Back to the future

For Specialized, the study confirmed that smoother was indeed faster, but also that there isn’t just one kind of ‘compliance’. There are two: splay and axial. ‘Splay is the most common way we’re used to feeling compliance and it’s basically the bending [flexing] of an item, be that a fork, stem or seat post,’ says Chris Yu, head of applied technologies at Specialized. ‘We found that while the tangible feeling of something flexing is effective [in terms of comfort], it’s not the most efficient way, and so it’s not the fastest.

‘Axial compliance refers to something being able to move straight down [along its axis] in the direction of the input, and we found that not only is that more efficient at extracting smoothness [read: delivering comfort] it’s also more efficient when it comes to speed.’

Confused? Let us try to explain. Think about the most common method of adding suspension on a mountain bike – a regular telescopic suspension fork. This is the perfect example of axial compliance – the fork compresses directly along its axis when a force is applied, as opposed to flexing back and forth like a carbon road fork might to help reduce the amount of road shock a rider feels.

That brings its own problems, however – most noticeably unwanted compression caused by the rider shifting their body weight and pedalling, which robs you of speed.

Photo: Jim Fryer / BrakeThrough Media | brakethroughmedia.com

Photo: Jim Fryer | BrakeThrough Media

With us so far? Okay, so, through its complex modelling Specialized discovered that if you place the axial suspension unit above the head tube, rather than below, it’s no longer supporting the entire weight of the rider, just a small percentage of their upper body mass. Now you can exploit the benefits of axial compliance without any of the negatives caused by undesirable compression. And so, FutureShock was born.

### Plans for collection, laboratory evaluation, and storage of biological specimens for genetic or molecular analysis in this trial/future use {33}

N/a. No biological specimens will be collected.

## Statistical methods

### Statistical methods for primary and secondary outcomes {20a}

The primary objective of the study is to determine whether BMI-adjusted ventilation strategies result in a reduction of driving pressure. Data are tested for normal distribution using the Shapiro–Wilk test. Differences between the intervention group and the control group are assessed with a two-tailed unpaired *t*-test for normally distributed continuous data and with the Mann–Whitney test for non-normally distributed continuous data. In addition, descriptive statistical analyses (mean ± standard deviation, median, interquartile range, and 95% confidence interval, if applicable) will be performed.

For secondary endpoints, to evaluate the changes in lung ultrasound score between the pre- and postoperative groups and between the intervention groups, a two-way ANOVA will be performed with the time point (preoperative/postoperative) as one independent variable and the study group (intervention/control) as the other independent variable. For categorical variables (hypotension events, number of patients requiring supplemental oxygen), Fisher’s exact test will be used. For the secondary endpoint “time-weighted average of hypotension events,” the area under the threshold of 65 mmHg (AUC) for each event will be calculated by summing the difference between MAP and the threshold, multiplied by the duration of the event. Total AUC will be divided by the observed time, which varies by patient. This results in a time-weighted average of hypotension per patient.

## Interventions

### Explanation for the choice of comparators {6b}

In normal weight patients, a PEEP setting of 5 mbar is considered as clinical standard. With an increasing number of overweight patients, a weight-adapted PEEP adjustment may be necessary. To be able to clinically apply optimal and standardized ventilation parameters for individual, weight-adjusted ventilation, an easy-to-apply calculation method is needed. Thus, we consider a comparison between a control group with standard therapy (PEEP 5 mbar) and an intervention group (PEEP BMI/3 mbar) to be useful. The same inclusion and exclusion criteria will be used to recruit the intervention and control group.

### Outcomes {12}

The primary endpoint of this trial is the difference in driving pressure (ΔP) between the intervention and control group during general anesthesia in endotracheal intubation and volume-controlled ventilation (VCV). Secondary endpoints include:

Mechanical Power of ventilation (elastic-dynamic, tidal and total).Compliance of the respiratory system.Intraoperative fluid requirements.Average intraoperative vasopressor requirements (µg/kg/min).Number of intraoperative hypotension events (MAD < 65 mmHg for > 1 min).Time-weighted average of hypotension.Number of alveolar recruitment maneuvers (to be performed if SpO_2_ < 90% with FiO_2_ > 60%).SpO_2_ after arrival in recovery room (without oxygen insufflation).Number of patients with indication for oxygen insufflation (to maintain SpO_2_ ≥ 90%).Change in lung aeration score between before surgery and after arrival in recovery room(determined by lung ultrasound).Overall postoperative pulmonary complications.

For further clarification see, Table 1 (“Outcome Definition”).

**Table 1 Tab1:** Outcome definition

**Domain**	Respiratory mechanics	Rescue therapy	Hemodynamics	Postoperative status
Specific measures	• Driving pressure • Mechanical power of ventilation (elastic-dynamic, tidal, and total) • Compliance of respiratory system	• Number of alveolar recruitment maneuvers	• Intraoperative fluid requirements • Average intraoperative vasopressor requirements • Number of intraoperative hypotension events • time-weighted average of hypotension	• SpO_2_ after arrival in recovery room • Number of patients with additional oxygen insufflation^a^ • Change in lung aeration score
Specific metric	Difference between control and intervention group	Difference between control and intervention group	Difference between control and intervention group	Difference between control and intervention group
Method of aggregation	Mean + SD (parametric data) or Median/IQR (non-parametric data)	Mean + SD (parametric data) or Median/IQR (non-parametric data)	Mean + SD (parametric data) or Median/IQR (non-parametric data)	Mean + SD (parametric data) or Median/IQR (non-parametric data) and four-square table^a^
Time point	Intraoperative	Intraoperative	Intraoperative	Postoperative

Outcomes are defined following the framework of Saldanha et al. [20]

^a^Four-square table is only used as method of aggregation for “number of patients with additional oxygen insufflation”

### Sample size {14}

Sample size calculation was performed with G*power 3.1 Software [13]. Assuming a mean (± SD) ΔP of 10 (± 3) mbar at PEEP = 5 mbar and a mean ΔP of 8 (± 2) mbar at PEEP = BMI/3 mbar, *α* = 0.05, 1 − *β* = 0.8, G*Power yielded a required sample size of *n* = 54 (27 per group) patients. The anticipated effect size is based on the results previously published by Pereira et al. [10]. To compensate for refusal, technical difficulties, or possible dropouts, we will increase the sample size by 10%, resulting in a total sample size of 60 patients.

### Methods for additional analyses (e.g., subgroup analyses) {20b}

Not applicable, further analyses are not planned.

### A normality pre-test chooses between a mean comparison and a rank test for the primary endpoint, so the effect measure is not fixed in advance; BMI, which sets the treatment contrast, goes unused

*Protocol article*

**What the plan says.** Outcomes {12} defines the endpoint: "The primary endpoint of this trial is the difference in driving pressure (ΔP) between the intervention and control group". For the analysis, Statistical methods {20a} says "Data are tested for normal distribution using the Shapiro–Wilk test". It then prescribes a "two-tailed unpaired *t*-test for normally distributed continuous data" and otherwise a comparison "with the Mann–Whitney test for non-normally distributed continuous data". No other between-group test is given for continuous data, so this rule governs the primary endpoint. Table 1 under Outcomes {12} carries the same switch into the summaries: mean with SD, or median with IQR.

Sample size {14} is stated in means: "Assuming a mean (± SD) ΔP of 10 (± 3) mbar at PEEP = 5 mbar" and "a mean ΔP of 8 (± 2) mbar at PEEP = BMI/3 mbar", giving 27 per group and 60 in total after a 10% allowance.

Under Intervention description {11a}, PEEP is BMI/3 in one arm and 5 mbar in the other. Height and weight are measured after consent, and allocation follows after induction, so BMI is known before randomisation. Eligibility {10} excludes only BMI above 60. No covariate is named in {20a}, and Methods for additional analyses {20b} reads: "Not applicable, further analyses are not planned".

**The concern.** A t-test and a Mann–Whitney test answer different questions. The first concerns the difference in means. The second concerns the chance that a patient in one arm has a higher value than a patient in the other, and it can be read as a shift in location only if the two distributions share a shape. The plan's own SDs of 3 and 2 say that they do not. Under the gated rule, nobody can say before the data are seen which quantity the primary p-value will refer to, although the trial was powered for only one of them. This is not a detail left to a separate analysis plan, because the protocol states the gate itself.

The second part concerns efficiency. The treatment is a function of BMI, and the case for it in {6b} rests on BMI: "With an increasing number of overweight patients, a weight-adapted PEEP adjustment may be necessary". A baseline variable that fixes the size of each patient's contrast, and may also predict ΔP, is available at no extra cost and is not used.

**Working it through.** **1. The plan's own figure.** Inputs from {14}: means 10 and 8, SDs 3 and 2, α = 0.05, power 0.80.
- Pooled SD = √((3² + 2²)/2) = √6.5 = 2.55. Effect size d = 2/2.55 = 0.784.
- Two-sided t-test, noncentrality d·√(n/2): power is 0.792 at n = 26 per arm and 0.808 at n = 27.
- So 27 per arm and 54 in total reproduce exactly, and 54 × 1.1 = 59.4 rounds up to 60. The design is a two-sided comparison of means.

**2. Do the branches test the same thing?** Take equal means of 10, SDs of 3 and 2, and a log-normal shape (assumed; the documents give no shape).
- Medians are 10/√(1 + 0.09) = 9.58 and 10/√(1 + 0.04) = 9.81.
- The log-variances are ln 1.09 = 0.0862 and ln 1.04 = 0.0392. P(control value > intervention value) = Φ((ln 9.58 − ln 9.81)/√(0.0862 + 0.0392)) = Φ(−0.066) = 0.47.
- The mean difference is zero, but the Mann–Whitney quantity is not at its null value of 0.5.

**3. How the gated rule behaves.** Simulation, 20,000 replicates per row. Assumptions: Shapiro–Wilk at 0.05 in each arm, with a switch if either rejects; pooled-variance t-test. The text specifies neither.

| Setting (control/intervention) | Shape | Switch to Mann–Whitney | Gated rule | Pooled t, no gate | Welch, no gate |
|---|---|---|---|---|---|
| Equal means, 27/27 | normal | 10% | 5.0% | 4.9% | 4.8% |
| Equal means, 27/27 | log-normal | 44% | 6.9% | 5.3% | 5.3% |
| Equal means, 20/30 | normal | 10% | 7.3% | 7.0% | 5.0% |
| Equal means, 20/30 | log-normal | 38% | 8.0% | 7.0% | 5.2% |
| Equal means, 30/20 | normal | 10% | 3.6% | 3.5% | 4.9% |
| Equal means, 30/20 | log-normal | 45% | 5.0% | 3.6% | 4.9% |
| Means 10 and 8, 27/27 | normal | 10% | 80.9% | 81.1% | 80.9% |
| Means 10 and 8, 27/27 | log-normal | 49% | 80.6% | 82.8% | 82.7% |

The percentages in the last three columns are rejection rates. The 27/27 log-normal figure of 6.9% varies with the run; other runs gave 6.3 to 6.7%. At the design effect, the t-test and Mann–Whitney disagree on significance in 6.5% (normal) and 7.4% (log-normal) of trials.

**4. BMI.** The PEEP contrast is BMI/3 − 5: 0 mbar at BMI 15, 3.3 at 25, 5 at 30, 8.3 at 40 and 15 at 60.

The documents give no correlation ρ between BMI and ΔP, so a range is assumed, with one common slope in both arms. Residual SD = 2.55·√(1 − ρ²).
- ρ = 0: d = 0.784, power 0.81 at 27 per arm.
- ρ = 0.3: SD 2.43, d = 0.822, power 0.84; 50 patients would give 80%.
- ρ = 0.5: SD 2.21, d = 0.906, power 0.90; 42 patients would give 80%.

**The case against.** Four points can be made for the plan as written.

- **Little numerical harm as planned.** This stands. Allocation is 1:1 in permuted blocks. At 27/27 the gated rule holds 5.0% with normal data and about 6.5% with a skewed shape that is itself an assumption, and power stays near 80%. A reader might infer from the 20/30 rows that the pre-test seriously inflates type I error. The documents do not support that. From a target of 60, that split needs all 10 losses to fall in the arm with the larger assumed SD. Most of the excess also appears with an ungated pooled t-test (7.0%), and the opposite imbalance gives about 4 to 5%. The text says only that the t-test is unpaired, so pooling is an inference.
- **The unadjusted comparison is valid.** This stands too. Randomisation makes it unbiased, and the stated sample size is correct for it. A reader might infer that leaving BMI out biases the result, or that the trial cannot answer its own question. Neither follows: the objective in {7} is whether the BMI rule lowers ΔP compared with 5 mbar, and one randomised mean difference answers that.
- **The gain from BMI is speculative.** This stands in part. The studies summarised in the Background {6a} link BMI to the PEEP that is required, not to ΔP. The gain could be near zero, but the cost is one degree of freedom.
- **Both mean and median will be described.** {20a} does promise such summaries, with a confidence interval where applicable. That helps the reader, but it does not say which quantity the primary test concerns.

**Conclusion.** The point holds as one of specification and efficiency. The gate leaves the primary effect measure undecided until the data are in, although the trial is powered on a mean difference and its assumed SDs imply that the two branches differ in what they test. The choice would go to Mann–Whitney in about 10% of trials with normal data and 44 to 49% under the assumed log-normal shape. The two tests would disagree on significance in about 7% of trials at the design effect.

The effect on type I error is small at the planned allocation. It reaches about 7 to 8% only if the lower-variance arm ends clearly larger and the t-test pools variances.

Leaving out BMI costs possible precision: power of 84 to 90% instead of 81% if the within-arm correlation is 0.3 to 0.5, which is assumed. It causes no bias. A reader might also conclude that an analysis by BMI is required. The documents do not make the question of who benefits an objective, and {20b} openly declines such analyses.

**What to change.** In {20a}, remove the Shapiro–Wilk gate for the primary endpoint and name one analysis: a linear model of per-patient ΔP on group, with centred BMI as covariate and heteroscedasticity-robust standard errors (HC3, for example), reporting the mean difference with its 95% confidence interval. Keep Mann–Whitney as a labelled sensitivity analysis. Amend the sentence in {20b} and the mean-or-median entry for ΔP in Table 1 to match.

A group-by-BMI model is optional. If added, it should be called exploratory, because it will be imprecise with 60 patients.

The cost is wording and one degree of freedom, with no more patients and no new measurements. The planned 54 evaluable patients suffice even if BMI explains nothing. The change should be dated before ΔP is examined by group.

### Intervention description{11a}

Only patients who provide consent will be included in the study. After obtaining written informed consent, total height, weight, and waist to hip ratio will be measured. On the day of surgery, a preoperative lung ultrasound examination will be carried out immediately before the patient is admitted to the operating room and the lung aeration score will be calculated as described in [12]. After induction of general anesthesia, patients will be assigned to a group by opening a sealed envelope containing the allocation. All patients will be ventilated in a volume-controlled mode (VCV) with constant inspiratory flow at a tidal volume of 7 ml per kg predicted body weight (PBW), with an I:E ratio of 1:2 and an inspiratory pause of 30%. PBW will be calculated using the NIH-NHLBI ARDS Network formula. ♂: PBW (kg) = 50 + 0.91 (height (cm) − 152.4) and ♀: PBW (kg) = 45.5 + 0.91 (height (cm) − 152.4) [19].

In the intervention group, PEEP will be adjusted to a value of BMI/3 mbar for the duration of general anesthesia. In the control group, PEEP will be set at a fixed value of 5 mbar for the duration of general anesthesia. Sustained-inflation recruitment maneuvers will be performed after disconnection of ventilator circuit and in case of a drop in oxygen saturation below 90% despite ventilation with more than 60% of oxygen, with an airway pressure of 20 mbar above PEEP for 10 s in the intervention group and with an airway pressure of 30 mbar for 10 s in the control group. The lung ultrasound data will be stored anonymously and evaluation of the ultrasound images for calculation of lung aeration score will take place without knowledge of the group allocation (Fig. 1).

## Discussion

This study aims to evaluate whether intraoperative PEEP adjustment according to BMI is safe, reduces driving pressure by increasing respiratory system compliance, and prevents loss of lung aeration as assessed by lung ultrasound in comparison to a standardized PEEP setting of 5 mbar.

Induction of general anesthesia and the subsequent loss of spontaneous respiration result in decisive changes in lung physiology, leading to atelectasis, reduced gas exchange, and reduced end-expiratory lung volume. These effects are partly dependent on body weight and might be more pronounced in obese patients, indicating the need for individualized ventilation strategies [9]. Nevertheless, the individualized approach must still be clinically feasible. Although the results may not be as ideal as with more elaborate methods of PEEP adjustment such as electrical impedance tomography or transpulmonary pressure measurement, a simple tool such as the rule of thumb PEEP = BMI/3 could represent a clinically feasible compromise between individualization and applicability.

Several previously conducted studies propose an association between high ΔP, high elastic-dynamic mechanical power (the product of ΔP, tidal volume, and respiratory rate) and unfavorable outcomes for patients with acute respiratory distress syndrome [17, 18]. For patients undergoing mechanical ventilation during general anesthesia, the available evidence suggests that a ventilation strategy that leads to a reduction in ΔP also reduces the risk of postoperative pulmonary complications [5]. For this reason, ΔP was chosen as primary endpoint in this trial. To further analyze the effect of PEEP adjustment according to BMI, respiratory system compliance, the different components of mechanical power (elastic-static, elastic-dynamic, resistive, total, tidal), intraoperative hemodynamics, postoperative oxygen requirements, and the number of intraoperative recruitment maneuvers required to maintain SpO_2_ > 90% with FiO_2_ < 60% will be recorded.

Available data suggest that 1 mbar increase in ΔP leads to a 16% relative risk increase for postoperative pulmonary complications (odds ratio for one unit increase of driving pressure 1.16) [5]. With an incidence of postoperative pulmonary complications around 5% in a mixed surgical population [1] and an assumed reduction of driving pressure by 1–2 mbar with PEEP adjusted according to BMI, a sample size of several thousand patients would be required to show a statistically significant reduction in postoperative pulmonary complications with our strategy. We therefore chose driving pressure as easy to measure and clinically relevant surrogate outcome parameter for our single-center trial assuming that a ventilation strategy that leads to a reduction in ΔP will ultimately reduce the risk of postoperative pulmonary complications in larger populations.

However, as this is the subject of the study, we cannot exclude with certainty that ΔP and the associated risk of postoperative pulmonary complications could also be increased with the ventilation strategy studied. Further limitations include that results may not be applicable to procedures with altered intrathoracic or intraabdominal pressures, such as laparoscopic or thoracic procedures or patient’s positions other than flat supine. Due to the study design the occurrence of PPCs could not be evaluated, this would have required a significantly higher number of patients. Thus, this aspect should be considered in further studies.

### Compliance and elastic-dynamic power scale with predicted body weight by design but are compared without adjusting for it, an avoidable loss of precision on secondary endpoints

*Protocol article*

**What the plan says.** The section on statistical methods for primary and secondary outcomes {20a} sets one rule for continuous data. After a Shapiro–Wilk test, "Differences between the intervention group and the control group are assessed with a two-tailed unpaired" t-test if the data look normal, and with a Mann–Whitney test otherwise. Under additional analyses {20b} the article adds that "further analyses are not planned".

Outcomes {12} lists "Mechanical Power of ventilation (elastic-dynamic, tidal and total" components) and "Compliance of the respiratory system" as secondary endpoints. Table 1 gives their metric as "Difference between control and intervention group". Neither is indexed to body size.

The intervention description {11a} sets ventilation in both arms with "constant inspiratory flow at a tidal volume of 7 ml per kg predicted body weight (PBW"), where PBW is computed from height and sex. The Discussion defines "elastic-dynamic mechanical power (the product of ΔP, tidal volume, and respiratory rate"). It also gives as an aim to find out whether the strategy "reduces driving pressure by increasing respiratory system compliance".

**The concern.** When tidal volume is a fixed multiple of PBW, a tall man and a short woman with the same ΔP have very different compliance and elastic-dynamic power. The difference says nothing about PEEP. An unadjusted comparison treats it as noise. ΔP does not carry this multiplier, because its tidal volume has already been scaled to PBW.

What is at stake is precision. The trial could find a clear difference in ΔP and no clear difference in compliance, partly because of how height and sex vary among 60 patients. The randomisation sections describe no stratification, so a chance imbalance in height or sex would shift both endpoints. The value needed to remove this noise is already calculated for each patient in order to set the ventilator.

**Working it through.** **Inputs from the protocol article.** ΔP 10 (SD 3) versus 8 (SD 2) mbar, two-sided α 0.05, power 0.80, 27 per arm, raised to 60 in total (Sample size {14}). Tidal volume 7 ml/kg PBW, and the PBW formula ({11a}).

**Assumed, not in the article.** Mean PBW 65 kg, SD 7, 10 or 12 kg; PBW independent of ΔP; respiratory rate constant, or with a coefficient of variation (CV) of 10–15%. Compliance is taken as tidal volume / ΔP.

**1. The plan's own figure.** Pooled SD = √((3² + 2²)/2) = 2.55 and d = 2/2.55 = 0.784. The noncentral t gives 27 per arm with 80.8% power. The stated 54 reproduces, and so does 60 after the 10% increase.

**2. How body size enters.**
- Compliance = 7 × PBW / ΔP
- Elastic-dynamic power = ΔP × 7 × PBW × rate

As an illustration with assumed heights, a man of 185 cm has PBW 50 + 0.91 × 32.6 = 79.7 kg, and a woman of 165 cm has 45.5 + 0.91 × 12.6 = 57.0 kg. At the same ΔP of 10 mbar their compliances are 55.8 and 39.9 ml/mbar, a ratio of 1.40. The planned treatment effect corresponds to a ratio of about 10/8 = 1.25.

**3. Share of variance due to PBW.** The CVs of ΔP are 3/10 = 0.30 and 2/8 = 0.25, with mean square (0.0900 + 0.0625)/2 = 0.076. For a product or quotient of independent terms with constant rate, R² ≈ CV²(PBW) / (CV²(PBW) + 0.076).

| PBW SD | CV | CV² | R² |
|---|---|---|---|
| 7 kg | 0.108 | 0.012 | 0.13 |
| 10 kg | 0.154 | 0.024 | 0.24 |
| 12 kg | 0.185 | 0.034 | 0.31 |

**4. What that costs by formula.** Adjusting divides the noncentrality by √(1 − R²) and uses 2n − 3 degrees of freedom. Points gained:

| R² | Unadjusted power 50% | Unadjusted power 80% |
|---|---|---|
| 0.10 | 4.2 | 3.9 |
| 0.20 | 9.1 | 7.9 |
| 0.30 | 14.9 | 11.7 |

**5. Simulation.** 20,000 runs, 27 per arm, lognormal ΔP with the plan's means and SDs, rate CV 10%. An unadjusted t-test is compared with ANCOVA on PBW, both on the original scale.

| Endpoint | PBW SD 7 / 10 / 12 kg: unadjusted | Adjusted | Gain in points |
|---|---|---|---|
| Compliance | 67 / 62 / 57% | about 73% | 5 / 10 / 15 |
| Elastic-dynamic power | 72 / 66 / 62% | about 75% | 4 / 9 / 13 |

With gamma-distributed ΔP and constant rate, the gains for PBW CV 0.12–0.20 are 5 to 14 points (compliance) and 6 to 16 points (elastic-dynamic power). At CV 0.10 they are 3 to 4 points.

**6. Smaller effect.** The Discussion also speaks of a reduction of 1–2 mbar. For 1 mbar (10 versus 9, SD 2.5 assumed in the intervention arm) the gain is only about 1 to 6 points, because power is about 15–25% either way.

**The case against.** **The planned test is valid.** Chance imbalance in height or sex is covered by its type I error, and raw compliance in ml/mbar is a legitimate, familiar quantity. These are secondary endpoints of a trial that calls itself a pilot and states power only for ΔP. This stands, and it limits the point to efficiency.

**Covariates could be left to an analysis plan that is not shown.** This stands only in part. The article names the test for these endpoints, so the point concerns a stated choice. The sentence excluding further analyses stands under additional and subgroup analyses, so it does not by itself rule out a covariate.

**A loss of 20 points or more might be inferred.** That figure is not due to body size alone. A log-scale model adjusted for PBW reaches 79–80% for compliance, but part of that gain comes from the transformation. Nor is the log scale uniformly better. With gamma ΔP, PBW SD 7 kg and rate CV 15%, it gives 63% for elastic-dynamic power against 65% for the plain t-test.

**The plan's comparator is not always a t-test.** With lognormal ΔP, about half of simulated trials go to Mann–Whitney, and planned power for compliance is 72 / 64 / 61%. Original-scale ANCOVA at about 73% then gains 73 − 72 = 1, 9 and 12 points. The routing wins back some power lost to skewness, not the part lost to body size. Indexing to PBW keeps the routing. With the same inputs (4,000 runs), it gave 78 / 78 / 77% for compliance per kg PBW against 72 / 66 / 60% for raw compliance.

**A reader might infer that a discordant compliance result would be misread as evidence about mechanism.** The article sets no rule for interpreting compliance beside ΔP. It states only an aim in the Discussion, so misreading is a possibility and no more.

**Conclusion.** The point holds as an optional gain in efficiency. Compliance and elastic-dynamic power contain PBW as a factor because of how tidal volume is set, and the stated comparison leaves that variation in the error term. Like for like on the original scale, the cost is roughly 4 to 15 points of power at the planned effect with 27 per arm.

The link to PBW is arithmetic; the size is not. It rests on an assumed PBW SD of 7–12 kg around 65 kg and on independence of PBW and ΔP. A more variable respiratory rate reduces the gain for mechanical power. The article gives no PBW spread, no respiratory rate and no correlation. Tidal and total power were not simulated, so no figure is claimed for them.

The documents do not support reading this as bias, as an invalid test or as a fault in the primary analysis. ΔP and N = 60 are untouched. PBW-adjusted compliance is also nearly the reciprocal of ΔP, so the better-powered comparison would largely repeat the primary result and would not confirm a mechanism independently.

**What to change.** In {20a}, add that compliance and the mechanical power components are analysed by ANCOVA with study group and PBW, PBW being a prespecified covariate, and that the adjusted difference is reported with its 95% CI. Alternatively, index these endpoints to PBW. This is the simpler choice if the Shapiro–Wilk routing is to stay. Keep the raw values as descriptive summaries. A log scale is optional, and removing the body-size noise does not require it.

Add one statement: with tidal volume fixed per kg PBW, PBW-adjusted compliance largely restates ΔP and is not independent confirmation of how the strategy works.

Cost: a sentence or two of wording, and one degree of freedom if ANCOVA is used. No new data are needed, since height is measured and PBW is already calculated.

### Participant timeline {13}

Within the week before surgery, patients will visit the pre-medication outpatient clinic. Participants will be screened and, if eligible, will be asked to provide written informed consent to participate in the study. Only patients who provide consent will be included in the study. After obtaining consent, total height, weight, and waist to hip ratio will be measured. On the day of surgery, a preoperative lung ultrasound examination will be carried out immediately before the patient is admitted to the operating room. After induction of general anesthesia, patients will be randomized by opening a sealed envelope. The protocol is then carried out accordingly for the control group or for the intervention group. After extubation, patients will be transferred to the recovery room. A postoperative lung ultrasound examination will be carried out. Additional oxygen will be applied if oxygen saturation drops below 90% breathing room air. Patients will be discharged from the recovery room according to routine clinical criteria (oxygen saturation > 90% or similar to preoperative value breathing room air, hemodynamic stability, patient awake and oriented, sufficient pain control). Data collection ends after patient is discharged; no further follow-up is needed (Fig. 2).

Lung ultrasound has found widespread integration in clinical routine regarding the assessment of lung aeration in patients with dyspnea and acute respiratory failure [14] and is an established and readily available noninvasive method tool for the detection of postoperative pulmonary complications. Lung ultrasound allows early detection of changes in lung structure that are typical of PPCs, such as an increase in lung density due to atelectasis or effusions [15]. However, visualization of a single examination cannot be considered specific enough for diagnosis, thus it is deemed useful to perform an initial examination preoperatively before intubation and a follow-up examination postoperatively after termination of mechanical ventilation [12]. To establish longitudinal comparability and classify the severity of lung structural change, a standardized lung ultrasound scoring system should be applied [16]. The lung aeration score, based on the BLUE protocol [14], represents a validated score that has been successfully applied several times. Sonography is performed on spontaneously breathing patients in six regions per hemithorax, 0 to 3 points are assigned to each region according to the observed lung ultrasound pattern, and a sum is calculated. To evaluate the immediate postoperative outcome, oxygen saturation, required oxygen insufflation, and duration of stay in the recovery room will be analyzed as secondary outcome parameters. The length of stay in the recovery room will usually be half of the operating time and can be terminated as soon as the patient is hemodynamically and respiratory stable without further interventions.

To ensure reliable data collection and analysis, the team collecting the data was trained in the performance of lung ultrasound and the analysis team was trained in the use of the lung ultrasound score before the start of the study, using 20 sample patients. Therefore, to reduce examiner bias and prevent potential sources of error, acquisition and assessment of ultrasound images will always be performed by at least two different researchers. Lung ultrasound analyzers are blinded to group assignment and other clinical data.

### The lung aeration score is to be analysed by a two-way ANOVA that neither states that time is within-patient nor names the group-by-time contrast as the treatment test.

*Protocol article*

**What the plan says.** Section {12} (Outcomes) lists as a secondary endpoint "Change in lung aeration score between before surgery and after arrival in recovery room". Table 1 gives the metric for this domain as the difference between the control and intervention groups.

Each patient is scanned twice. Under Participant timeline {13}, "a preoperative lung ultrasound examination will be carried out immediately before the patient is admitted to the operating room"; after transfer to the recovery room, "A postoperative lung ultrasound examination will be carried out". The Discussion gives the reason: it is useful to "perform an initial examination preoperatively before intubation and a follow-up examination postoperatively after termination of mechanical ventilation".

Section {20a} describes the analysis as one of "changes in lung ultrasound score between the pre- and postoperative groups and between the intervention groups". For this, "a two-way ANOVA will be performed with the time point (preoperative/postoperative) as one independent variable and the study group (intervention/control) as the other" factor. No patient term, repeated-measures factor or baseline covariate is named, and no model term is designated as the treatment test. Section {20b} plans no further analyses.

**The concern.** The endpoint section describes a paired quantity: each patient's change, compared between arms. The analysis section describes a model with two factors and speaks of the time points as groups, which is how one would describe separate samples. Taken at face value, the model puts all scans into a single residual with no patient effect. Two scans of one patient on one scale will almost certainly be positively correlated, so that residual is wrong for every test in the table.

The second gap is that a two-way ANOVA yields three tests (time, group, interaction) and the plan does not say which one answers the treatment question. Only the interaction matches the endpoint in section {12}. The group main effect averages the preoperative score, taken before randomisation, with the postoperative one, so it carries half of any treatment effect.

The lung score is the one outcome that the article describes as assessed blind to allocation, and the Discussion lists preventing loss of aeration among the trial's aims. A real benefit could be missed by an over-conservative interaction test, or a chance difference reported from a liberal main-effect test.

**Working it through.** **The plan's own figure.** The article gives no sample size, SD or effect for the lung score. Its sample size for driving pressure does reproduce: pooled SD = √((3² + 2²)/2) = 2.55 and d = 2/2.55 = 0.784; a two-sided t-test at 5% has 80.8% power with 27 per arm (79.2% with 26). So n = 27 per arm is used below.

The FutureShock is a steel insert with a coilsprung suspension unit that sits in the steerer tube. It provides 20mm of suspension travel, which Specialized claims makes this new Roubaix 1,000% more comfortable than the outgoing model.

FutureShock comes with three rider-tunable spring options, the idea being that these should be chosen according to riding surface, rather than rider body weight. The real beauty of FutureShock is that it contains no wiper seals, dampers or other sources of friction, so it’s fully active all of the time. If you run over a piece of paper, Specialized claims, FutureShock will move to account for it.

Built to race

Specialized points out that not all splay compliance is bad, and it’s actually still preferable at the rear, as axial compliance here would alter the pedal stroke too much. Either way, this has been designed to be a race bike. The new frame geometry aligns more closely to the Tarmac than the outgoing Roubaix, and the frame is considerably stiffer. The fork has been lightened to account for FutureShock, so the overall weight remains virtually the same, and the whole system has spent time in the wind-tunnel to ensure it’s now slipperier than ever too.

The elephant in the room is the addition of disc brakes. The Roubaix has been designed for discs entirely top to bottom, and not a single bike in the range features callipers, which is fine for us consumers but should the UCI remain staunch on its ban it could pose a problem.

 

Photo: Jim Fryer / BrakeThrough Media | brakethroughmedia.com

Photo: Jim Fryer | BrakeThrough Media

 

We’ll be publishing the full review in an upcoming edition of Cyclist Australia/NZ. Subscribe today and we’ll send you a pair of Capo Cycling socks and a cycling cap, valued at over $65! Oh, and we’ll also deliver a copy direct to your door (or post box) every two months.